Malay-style pastries, kuih, are found in a ton of varieties. The rainbow of kuih you’ll find at every kuih vendor varies but you’ll find these all over Malaysia. They’re made from glutinous rice, which is a bit different to the Western palate but no less delicious. They’re bite-sized and have a bit of sugar to them. The soft texture and sweet taste will definitely have you popping the kuih vendors during your trip in Malaysia to pop more of these delightful things into your mouth.
8. Nasi kandar
If you like to have a choice of toppings, nasi kandar is for you. You get a heaping pile of rice and then can choose from a buffet-style of add-ons like fish, eggs, curry, cubes of beef, okra, and plenty more. You’ll find eateries with nasi kandar all over Malaysia. The best part is many of them are open 24 hours a day, so after a night of drinking, you can sit down and fill up deliciously on this Indian Muslim ethnic cuisine.
If you like spicy, you’ll “laksa” laksa. Laksa is a spicy noodle soup that borderlines on the explosive side of spicy. Be ready with plenty of water, even if you’re a spice lover. You’ll usually find it with fish or prawns. Other varieties include asam laksa, which is made with tamarind to give it a spicy yet sour flavor that is unlike anything else you’ve ever tasted. The bottom line is this: if you like seafood and spice, laksa is right up your alley.
Murtabak is a pan-fried bread that’s stuffed with all kinds of deliciousness. It’s an Indian Muslim delight that is packed full of minced meat (usually beef or chicken, though sometimes you’ll find it with lamb), garlic, egg, and onion. You’ll find it served with curry or gravy, sliced cucumbers, onions pickled in syrup or tomato sauce. It’s very spicy, yet very sour. The convergence of these two flavors make murtabak a must-try Malaysian food!
11. Cendawan goreng
If you frequently enjoy ordering fried mushrooms for your appetizer at those typical American fare chain-style restaurants with the kitsch all over the walls, then you’ll love the Malaysian version. Cendawan goring is a deep-fried mushroom dish flavored with chili or barbecue seasoning. The result is a crispy, deeply fried fungus that has an incredible and craveable kick. It’s a perfect appetizer or snack, and is great to grab as you walk around. They’re perfectly poppable!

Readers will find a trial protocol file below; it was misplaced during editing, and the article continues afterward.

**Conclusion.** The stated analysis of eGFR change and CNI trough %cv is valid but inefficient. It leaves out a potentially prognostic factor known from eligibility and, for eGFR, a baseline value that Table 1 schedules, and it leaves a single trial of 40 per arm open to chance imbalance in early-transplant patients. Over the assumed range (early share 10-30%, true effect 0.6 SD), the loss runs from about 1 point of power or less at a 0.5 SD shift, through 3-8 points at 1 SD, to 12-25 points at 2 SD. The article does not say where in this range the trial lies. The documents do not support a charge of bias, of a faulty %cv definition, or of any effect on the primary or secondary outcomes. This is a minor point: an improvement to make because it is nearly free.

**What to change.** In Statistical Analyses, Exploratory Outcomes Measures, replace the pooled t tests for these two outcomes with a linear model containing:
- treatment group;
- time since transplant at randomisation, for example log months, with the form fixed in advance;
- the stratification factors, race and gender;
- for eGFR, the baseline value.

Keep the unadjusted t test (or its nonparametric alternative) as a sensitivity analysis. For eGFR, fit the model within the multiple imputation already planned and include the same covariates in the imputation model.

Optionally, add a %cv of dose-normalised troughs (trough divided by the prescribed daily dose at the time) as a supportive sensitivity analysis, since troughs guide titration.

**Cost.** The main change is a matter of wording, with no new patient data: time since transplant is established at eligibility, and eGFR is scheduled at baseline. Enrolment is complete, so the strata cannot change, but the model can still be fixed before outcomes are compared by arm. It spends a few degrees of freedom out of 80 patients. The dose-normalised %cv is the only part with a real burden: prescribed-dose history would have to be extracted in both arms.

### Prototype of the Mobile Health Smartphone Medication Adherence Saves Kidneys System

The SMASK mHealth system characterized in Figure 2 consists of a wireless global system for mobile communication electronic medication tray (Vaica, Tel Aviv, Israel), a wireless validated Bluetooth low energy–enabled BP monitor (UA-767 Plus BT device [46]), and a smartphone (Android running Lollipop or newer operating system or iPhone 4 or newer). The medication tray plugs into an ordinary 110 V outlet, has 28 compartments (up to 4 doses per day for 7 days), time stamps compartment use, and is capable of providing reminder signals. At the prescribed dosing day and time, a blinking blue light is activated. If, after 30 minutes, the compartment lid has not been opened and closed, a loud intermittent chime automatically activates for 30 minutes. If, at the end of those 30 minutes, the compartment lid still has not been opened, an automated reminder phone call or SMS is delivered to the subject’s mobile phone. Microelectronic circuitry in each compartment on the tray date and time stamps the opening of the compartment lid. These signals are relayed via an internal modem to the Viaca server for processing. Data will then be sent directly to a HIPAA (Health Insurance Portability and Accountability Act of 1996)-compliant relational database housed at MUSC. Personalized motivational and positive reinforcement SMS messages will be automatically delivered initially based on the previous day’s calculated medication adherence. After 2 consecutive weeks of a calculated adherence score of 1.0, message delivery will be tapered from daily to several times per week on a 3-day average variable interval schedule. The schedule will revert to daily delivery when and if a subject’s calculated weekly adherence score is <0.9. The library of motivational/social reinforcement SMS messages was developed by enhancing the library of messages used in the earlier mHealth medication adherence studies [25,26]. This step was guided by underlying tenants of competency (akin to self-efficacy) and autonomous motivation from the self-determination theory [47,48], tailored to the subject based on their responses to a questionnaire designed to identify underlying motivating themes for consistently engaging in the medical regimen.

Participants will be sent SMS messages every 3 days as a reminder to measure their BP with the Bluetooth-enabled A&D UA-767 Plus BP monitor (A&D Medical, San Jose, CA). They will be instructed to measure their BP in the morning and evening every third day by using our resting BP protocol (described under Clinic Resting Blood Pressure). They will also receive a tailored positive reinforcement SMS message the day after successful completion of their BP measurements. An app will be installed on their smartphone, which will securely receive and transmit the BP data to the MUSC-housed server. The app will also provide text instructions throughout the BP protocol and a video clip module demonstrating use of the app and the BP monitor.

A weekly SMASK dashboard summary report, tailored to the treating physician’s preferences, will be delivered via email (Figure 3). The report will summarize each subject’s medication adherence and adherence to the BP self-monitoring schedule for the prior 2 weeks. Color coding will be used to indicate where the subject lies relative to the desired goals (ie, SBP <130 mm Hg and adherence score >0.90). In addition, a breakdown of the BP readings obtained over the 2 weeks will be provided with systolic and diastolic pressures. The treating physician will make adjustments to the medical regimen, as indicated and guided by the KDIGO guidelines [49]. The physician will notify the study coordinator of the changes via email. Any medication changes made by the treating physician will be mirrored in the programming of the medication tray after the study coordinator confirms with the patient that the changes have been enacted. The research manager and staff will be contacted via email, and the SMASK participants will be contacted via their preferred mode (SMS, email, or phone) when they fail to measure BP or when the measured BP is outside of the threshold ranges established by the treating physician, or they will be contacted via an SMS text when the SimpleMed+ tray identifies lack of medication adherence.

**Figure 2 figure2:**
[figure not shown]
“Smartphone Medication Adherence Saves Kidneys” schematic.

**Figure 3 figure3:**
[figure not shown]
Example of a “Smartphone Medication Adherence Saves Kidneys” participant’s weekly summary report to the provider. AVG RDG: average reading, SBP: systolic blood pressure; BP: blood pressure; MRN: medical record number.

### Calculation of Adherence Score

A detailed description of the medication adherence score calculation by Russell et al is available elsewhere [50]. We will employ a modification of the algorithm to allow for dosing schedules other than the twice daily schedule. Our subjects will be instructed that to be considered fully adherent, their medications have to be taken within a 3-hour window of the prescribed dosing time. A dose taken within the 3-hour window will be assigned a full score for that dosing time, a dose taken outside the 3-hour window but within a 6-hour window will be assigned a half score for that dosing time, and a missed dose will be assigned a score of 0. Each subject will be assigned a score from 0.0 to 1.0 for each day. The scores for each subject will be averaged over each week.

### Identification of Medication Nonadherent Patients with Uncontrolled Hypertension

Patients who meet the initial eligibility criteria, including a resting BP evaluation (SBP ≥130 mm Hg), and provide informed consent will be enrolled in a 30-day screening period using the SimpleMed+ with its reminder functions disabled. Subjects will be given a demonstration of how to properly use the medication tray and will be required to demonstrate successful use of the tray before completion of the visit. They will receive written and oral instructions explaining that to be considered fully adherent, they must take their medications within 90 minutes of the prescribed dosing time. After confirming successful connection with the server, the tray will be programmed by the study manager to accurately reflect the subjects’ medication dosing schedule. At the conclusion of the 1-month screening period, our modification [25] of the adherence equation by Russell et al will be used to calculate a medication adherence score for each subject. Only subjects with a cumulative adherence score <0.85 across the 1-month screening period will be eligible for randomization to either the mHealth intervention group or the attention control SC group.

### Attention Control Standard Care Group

12. Tepung pelita
You haven’t had sweet until you’ve tried tepung pelita. Similar to kuih in many ways, it’s ranked as even more magical of a dessert. It’s a two-layer treat featuring a top layer of thickened coconut milk with a hit of salt and a bottom layer that’s made from a milky mixture of sugar and pandan leaves, rendering it a green color. Tepung pelita is served in little bowl fashioned from pandan leaves. It’s a delightfully sweet, refreshing dessert that is absolutely addictive and almost impossible to stop gorging on.
Are salty and savory snacks more of your thing? Then rempeyek is totally for you. It will absolutely satisfy your need for saltiness. It’s a deep fried dough that is topped with both peanuts and anchovies. Some versions are saltier than others while other varieties use dried shrimp and garlic in lieu of anchovies. Whichever version you find, you’re bound to be a slave to this snack for the duration of your trip. It is highly satisfying and highly addictive.
For the most sublime combination of sweet, sour, and spicy, get rojak. This fried dough fritter is typically filled with vegetables and fruits, though it will vary by region. Whatever you find inside though, it comes mixed in that ever-popular Malaysian shrimp paste. It sounds downright bizarre, but it is such a fascinating melding of flavors that you’ll find yourself craving rojak at every turn.